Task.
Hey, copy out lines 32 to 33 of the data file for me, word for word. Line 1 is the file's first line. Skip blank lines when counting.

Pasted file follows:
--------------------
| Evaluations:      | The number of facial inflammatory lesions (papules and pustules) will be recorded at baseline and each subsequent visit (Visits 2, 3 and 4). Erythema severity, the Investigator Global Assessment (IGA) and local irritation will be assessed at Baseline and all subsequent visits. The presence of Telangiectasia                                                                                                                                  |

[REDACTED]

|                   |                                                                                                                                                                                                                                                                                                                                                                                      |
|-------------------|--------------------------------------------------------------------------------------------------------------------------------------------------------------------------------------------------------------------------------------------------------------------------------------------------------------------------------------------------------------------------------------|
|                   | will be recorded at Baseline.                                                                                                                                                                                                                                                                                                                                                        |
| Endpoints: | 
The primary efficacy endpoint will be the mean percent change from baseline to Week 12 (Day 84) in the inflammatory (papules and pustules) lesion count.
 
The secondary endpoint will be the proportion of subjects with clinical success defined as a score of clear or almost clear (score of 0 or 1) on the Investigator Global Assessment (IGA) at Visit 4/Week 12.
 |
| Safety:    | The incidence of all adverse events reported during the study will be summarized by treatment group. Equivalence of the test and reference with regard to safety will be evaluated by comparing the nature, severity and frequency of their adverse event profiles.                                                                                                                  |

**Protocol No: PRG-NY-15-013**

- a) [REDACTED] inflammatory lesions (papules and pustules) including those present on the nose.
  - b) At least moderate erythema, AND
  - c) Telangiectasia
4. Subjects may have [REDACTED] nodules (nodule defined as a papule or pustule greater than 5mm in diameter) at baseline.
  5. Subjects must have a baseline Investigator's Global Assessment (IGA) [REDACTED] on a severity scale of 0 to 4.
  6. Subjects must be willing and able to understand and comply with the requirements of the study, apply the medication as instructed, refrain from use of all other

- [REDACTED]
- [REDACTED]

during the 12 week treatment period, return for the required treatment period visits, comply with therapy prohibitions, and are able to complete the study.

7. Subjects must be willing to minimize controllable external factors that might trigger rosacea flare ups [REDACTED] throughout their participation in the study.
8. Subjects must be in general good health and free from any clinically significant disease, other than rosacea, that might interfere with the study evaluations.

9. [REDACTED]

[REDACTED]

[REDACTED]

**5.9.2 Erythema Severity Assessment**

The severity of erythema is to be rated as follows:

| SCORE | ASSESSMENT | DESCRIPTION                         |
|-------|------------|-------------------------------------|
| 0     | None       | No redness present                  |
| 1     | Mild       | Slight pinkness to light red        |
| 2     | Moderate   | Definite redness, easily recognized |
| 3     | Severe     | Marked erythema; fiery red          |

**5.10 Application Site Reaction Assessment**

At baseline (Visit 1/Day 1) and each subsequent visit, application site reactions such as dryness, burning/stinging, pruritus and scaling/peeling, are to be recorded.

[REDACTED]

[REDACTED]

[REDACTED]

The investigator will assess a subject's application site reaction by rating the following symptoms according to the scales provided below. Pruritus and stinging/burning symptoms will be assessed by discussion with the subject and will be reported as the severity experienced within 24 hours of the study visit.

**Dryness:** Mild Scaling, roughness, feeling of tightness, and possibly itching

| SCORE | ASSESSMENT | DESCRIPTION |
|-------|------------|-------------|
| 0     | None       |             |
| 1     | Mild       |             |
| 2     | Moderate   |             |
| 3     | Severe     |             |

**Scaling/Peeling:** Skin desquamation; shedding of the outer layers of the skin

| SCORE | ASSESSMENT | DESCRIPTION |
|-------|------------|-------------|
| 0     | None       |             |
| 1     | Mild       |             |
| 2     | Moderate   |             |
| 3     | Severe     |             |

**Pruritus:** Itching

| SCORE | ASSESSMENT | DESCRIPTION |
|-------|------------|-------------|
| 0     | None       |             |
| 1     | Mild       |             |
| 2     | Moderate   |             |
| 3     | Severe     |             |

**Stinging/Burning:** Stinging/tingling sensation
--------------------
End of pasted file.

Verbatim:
| 2     | Moderate   | Definite redness, easily recognized |
| 3     | Severe     | Marked erythema; fiery red          |